Eirini Schlosser – CEO and Founder of Chuz

In a world that is becoming ever more digital, the opportunity to make millennials’ social lives easier and help people to connect face-to-face easily is what excites me.

Eirini Schlosser is a millennial entrepreneur who serves as CEO and founder of Chuz, a free app that provides a curated guide to local hot spots, where she manages the company’s overall strategy and concept. Eirini handles the company’s capital and investor relations, leveraging her background as part of the Mergers and Acquisitions execution team at Morgan Stanley where she closed over six M&A deals, including the technology sector’s recent Net-a-Porter/Yoox merger. She also holds a Masters degree from London Business School.

Where did the idea for Chuz come from?

Chuz is a mobile app that provides a curated guide of local hot spots with convenient spot discovery to suit mood and proximity. In late 2014, the idea of Chuz came to me as I got tired of managing multiple WhatsApp and Facebook Messenger threads while trying to figure out where to meet my friends for drinks, coffee or food. Finding a spot to go out was an even greater challenge because apps with user-generated content didn’t seem to have trustworthy content as users were often paid or incentivized to write certain reviews. I realized that there is an incredible amount of excellent spot review content in blog and article form that is discoverable with a bit of research. I found that many potential users would prefer that an app do the research for them so that they could access the content and send invites to friends all in one interface. Hence, Chuz was born.

What does your typical day look like and how do you make it productive?

Each day varies immensely and can be quite unpredictable besides set meetings that are planned in advance. As founder and CEO, I’m essentially the glue between each of my team member’s work-streams. This means I’m balancing and coordinating between technology, marketing, content curation, investor relations and other administrative tasks. I love that every morning I can wake up and not know exactly what to expect. What is most productive for me is to start the morning by touching base with each of my team members and outlining all the tasks for the day in bullets via email followed by specific details discussed in Slack, a great productivity manager. This sets my schedule of what I need to coordinate and who I need to speak with in order to make sure everything is progressing as needed.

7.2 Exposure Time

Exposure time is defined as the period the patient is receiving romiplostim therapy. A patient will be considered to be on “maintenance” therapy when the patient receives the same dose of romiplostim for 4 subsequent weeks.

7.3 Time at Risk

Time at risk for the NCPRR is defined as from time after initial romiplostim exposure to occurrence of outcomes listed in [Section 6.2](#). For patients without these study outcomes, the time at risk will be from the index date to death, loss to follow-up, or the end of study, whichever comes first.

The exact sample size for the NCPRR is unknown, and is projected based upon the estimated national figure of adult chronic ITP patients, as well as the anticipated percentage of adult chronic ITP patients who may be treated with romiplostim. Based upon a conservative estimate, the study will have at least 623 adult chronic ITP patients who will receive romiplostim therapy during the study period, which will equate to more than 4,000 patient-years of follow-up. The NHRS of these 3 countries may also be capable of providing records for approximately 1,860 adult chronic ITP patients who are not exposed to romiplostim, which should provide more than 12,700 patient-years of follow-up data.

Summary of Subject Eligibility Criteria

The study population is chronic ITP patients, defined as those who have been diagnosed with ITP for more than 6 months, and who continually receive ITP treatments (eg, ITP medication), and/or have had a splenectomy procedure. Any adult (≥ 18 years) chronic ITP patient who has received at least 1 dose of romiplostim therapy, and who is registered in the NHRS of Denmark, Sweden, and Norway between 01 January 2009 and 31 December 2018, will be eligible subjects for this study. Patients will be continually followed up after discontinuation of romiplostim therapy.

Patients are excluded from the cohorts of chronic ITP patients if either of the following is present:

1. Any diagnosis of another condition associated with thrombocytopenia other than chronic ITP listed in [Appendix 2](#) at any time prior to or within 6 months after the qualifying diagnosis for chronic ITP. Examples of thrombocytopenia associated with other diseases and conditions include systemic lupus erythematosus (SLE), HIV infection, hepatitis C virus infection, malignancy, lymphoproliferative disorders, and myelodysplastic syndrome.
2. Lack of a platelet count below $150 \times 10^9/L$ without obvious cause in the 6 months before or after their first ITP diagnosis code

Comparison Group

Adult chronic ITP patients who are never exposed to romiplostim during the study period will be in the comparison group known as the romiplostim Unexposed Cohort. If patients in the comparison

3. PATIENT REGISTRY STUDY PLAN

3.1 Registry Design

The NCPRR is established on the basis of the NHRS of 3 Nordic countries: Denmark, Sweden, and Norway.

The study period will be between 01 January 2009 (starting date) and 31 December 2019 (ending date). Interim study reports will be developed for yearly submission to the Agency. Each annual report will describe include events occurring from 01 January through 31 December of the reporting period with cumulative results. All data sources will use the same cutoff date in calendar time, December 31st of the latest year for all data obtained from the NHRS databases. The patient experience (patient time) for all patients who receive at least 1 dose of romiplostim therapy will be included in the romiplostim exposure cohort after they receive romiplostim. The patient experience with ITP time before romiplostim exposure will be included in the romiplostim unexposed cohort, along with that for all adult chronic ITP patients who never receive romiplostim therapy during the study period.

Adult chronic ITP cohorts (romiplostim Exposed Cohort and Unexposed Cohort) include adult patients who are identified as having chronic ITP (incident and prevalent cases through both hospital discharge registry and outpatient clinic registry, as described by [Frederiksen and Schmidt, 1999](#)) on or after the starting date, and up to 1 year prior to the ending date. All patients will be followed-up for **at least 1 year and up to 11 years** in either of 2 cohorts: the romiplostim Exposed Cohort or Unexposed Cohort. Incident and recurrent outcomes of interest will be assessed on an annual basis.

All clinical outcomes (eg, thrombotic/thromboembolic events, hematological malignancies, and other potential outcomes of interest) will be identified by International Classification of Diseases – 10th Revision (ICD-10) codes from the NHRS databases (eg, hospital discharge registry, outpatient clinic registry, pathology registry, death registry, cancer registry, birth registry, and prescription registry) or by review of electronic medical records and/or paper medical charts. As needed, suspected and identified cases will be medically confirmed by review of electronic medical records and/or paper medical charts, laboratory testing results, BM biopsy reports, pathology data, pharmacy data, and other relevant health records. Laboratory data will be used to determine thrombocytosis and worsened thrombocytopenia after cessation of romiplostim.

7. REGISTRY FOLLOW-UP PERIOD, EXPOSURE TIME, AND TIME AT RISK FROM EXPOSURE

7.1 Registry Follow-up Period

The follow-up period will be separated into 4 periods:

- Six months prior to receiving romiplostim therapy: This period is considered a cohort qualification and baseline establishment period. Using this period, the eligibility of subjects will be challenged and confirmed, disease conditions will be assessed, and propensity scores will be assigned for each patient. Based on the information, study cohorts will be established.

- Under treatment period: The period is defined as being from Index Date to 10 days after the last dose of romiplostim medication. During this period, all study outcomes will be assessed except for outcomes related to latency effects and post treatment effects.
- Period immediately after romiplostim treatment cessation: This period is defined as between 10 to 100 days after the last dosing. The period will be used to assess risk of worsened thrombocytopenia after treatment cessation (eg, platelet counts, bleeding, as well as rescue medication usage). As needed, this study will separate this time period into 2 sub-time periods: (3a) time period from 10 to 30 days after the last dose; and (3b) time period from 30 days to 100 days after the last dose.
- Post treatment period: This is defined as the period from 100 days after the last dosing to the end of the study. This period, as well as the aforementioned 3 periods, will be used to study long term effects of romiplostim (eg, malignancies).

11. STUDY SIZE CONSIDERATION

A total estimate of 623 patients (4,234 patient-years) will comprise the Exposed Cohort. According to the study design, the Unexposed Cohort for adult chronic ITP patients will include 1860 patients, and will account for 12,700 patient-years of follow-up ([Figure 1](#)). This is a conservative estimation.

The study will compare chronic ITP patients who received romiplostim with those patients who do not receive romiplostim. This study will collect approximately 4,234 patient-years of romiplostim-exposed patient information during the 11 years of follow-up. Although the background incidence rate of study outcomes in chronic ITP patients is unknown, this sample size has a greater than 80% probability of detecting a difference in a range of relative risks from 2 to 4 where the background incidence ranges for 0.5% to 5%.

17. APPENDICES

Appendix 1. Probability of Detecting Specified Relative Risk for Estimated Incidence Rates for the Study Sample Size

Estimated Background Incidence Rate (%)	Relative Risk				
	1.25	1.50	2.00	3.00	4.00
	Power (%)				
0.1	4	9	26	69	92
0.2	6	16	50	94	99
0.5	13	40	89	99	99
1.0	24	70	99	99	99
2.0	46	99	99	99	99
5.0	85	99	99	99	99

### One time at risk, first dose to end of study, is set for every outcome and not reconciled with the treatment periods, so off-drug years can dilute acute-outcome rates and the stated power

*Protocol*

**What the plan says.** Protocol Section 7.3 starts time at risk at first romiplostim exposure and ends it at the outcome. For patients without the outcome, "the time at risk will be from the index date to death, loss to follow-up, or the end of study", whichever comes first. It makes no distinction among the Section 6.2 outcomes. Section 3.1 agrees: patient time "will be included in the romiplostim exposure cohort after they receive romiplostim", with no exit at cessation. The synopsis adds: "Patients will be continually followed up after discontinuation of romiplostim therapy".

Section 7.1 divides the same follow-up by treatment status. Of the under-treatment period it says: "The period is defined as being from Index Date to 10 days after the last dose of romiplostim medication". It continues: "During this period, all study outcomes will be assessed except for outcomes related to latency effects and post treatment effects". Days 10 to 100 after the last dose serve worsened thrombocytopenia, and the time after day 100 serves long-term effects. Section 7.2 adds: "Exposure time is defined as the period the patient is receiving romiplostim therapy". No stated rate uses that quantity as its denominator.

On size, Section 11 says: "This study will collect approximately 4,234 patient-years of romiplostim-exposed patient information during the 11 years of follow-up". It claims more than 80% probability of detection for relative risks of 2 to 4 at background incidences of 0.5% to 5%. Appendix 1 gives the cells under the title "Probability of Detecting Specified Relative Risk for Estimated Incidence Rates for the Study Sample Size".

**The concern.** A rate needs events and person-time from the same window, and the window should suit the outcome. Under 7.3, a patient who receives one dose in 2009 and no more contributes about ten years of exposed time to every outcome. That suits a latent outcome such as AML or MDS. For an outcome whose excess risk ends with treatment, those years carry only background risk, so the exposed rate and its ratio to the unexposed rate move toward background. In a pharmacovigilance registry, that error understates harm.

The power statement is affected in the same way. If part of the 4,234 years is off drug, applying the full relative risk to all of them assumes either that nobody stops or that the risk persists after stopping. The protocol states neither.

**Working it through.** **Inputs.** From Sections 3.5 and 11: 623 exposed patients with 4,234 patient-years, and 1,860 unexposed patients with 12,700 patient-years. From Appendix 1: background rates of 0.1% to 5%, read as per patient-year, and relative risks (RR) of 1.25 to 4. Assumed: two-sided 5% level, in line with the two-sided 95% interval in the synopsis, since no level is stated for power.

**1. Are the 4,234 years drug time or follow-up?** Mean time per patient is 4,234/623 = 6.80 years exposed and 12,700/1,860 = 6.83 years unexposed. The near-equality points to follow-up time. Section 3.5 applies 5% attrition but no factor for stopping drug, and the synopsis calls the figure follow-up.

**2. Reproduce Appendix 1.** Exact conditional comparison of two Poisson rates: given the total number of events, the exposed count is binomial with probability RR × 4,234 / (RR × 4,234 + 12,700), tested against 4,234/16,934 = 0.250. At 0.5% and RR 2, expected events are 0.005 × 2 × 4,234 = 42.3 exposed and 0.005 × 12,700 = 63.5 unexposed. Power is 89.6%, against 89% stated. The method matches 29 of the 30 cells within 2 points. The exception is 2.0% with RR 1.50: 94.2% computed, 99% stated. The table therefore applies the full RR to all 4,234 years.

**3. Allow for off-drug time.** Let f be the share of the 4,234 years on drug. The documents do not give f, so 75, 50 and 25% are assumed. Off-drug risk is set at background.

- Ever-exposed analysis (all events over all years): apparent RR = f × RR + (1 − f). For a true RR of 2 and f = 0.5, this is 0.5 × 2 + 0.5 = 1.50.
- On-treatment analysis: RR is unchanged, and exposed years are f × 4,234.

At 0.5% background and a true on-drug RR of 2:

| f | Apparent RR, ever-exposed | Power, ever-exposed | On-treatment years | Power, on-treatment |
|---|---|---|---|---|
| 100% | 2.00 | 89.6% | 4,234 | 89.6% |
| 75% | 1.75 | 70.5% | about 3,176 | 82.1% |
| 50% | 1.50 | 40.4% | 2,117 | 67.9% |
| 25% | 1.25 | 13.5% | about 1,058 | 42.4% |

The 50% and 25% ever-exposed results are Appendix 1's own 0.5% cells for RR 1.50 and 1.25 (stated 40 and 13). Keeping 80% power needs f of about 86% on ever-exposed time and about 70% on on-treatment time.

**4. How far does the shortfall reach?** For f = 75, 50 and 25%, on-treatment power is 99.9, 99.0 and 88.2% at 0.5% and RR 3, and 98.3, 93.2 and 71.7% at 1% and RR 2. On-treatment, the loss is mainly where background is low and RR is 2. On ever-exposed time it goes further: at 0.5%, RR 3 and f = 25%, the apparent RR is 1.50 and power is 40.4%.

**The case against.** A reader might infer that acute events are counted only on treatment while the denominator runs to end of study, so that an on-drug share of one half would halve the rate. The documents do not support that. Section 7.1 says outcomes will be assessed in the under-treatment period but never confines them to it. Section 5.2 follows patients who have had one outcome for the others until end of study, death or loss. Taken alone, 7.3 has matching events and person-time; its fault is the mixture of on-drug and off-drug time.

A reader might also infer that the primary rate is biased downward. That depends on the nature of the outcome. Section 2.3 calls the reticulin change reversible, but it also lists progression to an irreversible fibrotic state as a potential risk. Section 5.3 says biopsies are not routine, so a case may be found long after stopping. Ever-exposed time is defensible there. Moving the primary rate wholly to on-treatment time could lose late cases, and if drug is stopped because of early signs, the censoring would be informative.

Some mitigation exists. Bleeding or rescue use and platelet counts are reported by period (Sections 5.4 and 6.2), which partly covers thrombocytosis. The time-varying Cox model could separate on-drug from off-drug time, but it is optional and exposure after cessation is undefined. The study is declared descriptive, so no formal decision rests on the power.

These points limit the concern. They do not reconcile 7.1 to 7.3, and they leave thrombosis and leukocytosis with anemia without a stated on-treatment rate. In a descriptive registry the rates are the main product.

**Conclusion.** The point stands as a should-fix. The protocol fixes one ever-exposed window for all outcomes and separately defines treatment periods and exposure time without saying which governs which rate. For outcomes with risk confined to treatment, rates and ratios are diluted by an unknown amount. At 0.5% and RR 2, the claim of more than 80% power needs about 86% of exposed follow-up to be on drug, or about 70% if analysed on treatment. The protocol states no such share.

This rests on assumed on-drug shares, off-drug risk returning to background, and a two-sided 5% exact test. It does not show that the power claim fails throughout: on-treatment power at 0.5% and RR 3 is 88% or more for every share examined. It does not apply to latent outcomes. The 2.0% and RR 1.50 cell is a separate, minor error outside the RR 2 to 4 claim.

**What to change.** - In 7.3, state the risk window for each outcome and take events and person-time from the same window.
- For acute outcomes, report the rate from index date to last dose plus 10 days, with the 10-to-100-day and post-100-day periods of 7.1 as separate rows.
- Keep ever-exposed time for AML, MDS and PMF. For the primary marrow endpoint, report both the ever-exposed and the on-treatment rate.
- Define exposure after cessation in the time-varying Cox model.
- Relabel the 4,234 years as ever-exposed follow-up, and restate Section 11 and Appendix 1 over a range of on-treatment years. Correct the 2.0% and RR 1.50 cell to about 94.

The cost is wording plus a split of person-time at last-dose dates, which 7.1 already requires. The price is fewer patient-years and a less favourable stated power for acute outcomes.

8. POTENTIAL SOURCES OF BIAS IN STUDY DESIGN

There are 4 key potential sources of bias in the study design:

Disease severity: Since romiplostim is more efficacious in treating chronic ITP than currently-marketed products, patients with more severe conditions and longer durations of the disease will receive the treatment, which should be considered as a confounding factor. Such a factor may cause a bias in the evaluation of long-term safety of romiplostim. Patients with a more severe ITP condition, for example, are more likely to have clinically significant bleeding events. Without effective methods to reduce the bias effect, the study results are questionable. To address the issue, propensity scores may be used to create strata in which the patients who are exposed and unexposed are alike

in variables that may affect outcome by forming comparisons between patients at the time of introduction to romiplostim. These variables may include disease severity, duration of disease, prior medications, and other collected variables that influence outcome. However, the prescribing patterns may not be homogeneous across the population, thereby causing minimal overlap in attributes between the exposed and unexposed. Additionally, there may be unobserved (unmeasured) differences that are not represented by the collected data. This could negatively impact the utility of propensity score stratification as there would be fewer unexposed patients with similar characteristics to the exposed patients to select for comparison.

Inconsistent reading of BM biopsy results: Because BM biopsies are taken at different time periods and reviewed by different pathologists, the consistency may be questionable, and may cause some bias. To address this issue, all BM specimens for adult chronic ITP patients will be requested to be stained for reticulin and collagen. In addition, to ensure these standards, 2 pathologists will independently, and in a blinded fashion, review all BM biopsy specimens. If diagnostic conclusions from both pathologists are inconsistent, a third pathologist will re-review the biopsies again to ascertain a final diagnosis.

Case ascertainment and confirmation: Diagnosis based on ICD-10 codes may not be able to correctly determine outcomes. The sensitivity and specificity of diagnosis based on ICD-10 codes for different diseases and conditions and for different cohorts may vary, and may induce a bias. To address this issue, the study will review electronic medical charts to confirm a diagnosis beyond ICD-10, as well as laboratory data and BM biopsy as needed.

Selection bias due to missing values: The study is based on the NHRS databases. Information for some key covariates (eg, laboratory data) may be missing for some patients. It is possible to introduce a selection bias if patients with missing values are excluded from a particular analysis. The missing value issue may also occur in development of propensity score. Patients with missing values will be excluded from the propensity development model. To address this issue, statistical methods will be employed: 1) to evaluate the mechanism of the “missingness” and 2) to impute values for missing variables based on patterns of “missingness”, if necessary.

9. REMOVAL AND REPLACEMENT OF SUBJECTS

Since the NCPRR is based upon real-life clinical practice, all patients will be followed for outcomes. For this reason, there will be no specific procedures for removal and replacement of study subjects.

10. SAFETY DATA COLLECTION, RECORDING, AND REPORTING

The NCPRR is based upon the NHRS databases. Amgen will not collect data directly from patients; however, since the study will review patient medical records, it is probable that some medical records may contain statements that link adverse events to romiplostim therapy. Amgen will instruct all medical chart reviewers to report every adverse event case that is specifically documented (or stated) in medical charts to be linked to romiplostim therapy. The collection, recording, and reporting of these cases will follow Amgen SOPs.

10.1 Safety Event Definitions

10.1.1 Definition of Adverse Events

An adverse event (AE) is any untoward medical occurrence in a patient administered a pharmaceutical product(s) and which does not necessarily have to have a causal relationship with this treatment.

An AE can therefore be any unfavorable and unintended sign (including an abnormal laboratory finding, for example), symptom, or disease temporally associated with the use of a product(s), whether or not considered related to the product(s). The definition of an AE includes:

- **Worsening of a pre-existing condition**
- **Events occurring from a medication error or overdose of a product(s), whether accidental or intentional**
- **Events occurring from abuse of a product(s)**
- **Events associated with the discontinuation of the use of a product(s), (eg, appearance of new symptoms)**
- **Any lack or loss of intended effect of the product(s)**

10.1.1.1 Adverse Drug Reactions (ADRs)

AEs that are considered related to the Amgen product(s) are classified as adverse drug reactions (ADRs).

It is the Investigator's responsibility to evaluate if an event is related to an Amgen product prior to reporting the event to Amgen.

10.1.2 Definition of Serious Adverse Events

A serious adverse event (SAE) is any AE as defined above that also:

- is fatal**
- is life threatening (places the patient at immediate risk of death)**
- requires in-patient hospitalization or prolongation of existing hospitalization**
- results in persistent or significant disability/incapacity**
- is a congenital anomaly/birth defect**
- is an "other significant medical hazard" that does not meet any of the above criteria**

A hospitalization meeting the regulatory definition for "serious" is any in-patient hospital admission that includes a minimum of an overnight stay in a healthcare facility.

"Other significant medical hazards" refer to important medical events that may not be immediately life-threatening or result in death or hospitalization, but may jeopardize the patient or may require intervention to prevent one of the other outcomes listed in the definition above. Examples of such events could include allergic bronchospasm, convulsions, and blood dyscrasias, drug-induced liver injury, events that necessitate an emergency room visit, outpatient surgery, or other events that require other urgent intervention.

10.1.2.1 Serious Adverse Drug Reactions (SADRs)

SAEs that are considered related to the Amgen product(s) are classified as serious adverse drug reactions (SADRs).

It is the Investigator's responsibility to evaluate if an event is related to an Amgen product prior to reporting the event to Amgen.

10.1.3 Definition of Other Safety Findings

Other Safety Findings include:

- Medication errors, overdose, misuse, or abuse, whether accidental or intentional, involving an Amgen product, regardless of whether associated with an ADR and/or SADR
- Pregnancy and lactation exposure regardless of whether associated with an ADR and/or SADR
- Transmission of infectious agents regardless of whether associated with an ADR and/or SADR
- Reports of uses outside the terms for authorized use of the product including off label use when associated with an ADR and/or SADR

How do you bring ideas to life?

On a good day, I think of five or six new ideas with regards to Chuz. If something really strikes me I’ll gauge feedback from 10-15 users or potential users before I ever mention anything to my team. This feedback usually helps me refine the idea or even understand whether it is worthwhile to bother the rest of my team about it. If I receive confirmation or encouragement from our target market, we move forward with further planning and testing. This could happen from a tech feature or business marketing perspective.

What’s one trend that really excites you?

In a world that is becoming ever more digital, the opportunity to make millennials’ social lives easier and help people to connect face-to-face easily is what excites me. It is utilizing technology to create a counter trend and bring millennials back to basics (human face-to-face interaction) that are inspiring. The unique thing about millennials is that they actually remember life without the Internet and mobile phones. Based on our surveys, this means they slightly conflict internally on what their most natural way of interaction is. The younger generation is completely comfortable with fully digital communication because they know nothing else. I’m excited to connect millennials back to basics in an efficient manner that turns technology into something they can feel is natural.

What is one habit of yours that makes you more productive as an entrepreneur?

My single habit that makes me productive as an entrepreneur is my “low boredom threshold.” My fuel for productivity every day is the opportunity to think of new solutions, face and overcome completely new challenges and adapt as needed. If I was required to do a single task over and over again in a routine manner every day, I simply would not be productive.

What was the worst job you ever had and what did you learn from it?

Every job I’ve had has been incredibly value-adding and has helped me grow into who I am today. Investment banking with Morgan Stanley’s M&A execution team was my longest-term job. I truly enjoyed the problem-solving nature of the role as well as the opportunity to learn an incredible amount about companies across various industries. I left M&A specifically for my startup Chuz. I realized my learning curve started to slow and I needed to find a career that would allow me to have much more creative and out-of-the-box problem solving along with mass-scale impact and flexibility.

If I have to choose my worst job I would say it was a pre-med internship during my first year in college. The part of medicine I found exciting was surgery, but during my summer internship I came to find that I couldn’t quite stomach surgery and kept fainting while watching. I also realized the other parts of medicine were a bit too routine and predictable for me. I learned that I needed every day to be completely unique and unpredictable to help me stay engaged in a career in the long run. Hence, in combination with my lessons are taken from investment banking, the result is that I finally felt truly “at home” as an entrepreneur.

If you were to start again, what would you do differently?